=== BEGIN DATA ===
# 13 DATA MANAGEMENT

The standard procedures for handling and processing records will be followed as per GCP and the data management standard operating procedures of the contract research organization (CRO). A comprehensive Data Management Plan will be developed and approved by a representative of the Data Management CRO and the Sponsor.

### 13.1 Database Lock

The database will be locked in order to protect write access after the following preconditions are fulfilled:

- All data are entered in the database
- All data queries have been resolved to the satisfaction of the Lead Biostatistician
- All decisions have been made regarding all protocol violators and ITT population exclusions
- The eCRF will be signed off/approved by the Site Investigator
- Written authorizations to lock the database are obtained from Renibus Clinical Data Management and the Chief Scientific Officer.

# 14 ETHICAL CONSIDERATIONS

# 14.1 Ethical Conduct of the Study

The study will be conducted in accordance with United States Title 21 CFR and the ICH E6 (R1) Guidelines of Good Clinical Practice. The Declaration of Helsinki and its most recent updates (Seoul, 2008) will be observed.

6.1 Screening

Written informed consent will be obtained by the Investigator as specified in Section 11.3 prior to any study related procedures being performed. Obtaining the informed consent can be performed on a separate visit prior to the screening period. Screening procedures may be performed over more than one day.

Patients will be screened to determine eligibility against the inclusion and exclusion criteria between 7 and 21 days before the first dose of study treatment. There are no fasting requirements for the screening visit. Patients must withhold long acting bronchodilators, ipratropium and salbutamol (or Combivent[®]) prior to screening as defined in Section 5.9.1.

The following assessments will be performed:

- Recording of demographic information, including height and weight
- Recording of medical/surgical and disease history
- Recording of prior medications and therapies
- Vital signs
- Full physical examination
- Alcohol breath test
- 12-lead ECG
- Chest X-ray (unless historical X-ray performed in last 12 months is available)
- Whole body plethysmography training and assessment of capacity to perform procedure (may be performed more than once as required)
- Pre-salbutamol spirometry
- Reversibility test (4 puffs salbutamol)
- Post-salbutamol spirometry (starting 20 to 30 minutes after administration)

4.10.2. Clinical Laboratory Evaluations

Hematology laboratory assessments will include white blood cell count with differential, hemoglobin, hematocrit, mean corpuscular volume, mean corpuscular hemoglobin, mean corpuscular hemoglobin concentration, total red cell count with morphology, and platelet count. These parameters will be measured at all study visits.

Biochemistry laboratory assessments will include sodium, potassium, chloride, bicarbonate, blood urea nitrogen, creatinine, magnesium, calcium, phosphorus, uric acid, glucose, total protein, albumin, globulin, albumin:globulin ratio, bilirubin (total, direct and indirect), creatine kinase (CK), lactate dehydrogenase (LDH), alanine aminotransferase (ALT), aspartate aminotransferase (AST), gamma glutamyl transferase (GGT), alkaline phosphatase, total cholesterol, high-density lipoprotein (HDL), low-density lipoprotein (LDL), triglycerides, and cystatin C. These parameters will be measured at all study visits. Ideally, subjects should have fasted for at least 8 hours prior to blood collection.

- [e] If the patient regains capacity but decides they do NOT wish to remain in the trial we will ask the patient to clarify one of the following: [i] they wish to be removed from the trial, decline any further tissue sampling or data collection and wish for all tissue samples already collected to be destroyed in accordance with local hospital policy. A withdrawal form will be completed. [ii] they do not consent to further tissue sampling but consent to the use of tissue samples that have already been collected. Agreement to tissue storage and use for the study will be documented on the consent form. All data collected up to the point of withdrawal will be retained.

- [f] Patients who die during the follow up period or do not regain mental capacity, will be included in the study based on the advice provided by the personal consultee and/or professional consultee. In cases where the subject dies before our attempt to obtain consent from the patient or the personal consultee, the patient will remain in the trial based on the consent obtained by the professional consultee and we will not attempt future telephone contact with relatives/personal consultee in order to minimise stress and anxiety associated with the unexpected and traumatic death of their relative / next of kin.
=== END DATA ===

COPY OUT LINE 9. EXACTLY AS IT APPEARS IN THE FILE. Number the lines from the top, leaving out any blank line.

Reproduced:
- Written authorizations to lock the database are obtained from Renibus Clinical Data Management and the Chief Scientific Officer.